Courtesy of Sandoval County.

BERNALILLO — Some Sandoval County employees who don’t belong to a union will soon see their pay adjusted in efforts to keep salaries competitive.

Thursday night, the Sandoval County Commission unanimously approved a resolution that established county salary ranges at 100 percent of salaries available in the employment market.

The county has not conducted a formal salary survey since the Classification and Compensation Study was adopted in 2012, said Chairman Dave Heil, District 4.

“When the past commission did not conduct periodic county-wide salary surveys or follow the 2012 salary plan, it caused the salary ranges for many critical positions to become uncompetitive with the employment market,” Heil said. “In some cases, this has caused the loss of employees to other public and private organizations. In other cases, it made it difficult to hire other employees for other critical positions because our salary rates were not competitive.”

To address this issue, the commission hired Public Sector Personnel Consultants Inc. in 2019 to conduct a salary survey and market analysis, Heil said.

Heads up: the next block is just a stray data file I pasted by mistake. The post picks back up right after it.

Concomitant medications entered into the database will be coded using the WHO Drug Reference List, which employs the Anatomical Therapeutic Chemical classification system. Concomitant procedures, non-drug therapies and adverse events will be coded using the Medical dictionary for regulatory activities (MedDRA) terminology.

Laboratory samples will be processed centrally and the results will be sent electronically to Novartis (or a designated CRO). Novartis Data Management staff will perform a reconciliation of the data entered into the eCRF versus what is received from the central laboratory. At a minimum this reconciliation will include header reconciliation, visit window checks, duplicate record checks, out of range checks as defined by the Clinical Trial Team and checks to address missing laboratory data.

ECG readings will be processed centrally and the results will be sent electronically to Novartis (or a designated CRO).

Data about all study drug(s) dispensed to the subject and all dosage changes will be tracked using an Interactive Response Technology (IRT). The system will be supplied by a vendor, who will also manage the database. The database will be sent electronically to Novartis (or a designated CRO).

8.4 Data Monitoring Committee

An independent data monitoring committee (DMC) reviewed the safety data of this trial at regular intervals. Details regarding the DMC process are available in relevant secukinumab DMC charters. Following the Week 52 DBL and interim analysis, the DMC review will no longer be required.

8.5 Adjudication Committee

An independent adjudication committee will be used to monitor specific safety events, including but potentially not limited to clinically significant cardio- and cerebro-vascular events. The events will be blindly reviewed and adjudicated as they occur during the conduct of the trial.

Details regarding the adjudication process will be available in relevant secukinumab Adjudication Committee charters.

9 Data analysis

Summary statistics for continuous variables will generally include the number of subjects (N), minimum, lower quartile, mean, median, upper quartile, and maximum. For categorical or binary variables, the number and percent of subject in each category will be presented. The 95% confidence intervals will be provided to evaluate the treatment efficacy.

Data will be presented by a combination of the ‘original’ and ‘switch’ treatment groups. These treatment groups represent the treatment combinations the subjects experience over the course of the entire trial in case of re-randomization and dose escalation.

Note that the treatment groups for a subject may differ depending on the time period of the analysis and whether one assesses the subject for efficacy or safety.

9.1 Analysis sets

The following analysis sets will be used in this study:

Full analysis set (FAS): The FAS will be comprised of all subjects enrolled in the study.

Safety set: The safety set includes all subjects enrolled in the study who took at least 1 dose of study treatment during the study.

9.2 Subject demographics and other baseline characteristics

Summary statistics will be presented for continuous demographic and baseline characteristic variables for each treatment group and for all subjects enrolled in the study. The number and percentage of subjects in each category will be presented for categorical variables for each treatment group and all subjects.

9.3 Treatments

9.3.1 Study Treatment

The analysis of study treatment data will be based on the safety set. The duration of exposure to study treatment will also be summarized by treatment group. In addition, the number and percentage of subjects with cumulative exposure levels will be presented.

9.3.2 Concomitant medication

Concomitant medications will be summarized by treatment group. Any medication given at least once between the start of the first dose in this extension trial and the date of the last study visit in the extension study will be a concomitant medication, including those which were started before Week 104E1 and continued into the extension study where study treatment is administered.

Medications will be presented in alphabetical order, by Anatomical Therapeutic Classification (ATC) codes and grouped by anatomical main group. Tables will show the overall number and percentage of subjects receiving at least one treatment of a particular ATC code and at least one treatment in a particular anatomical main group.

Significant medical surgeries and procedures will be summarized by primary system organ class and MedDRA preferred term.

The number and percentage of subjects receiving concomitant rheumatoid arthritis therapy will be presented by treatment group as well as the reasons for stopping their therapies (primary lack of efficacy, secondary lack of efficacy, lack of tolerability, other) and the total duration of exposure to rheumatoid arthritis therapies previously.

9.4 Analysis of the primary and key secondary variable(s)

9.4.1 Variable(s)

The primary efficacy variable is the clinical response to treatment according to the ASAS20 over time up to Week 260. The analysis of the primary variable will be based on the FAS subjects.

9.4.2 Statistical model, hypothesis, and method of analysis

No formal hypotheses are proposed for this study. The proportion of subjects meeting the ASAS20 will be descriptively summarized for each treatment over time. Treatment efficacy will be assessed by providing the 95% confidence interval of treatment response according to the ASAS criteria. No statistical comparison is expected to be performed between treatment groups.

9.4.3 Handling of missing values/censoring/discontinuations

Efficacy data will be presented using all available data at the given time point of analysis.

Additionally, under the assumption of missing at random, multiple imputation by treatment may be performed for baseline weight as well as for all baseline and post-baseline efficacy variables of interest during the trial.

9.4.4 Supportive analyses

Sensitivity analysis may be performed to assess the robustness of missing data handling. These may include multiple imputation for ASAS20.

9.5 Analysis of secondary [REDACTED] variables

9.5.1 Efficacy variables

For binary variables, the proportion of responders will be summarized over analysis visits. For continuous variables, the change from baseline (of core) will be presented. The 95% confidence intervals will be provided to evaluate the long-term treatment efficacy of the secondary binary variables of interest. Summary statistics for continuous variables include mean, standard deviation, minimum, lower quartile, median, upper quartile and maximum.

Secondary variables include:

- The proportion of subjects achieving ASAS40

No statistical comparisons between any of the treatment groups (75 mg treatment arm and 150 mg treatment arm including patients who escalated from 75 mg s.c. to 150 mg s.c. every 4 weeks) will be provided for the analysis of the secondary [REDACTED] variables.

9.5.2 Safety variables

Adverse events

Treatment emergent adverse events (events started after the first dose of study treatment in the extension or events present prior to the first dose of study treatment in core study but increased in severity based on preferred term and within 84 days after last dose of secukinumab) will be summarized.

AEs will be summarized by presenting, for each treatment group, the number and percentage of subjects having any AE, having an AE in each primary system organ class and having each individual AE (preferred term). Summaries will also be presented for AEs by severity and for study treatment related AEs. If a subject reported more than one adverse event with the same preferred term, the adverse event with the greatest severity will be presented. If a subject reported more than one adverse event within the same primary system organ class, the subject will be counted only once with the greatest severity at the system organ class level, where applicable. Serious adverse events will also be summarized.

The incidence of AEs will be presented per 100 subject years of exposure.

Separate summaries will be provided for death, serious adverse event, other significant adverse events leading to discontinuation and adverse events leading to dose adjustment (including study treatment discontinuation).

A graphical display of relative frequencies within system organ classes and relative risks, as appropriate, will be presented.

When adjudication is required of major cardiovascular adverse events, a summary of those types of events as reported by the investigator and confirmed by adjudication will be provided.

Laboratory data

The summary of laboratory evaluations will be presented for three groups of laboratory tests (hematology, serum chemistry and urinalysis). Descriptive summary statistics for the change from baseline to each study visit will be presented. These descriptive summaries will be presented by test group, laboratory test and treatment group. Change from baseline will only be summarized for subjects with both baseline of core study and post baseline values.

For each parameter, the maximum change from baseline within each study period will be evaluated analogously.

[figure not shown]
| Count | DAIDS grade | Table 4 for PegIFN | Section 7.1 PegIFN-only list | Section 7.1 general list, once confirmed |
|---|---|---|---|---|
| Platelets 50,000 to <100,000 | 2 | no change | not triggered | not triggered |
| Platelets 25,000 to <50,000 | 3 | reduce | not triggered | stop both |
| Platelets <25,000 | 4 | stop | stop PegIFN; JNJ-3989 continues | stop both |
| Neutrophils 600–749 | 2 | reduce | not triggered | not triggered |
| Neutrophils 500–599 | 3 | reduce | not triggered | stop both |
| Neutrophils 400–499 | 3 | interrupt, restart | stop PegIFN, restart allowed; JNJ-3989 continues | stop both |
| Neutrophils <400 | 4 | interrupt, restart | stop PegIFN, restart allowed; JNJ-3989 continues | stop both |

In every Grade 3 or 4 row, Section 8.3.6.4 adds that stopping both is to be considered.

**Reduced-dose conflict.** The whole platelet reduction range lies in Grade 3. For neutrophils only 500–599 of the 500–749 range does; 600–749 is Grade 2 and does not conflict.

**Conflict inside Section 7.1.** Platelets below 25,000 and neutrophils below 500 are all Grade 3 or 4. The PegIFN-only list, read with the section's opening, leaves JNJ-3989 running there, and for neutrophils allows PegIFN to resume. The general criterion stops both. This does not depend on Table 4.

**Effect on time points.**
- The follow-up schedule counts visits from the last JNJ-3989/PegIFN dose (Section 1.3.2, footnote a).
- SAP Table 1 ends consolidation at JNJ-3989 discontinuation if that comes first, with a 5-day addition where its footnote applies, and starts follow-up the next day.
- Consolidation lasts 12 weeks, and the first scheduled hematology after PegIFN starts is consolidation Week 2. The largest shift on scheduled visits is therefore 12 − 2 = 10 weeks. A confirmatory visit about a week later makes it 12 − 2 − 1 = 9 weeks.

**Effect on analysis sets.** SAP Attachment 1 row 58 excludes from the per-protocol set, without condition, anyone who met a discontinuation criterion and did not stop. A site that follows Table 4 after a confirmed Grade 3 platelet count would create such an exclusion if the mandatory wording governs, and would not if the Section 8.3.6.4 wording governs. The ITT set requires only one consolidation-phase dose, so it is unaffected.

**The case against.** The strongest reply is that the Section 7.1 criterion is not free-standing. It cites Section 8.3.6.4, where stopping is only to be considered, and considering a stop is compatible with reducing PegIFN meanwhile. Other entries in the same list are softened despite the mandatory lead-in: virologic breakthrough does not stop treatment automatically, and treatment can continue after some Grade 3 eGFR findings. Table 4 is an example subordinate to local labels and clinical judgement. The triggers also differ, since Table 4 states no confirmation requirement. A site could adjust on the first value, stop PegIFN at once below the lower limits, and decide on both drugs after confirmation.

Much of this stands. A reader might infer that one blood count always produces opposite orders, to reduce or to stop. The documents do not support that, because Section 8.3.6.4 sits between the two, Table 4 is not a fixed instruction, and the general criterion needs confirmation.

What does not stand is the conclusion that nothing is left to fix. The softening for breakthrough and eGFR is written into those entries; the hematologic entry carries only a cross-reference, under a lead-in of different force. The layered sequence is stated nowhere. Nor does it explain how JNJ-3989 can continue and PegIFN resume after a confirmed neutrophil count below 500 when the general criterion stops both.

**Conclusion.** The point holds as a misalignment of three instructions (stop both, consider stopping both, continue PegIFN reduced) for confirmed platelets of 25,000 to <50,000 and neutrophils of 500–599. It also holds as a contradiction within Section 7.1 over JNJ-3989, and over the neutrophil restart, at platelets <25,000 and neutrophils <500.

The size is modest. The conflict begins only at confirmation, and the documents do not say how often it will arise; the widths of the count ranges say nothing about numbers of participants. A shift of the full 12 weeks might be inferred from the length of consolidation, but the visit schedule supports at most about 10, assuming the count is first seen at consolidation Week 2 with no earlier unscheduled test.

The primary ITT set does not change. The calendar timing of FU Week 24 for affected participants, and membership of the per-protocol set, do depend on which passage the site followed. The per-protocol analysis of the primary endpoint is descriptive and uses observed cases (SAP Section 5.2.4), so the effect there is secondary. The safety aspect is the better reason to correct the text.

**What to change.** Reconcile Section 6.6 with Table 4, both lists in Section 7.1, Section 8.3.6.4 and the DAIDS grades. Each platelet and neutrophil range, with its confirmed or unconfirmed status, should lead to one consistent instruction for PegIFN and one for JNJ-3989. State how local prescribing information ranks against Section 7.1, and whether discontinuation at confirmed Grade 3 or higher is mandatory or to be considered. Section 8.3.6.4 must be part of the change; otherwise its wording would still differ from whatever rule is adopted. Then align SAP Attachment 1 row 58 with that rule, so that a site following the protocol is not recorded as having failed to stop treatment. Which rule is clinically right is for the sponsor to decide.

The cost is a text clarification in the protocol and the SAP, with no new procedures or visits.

Employees were requested to submit a job description and their salaries. Based on each employee’s job class, their salaries’ current ranges were compared to the market, so the county could submit a proposed range of salaries.

“What we plan to achieve by the implementation of this salary survey and compensation study is to adjust compensation of those employees who are being paid below the competitive salary ranges. For those employees whose current rate is more than the maximum of the salary range for the position, they will not see an increase until such time the market moves above the amount and the job classification is reassigned to a new salary range, which includes their current rate,” Heil said.

The few employees above the maximum salary rate are encouraged to seek promotions and to take advantage of the county’s tuition assistance plan, Heil said.

Director of Human Resources Patricia Miller requested a motion to align salary ranges with the county’s salary plan.

According to the Sandoval County website, funds for adjusting these salaries stem from the general fund.

Additional costs from the total market adjustments for affected employees are about $488,000.

Commissioner Jay Block, District 2, said that the resolution is good but not enough for all employees. Some employees’ purposed ranges fall below the market nearest range.

“It’s a concern and it needs to be fixed,” he said.

Block said he acknowledges that money for these employees won’t just appear, but he would like the county to be aware of this issue.

The next commission meeting will be held Feb. 6.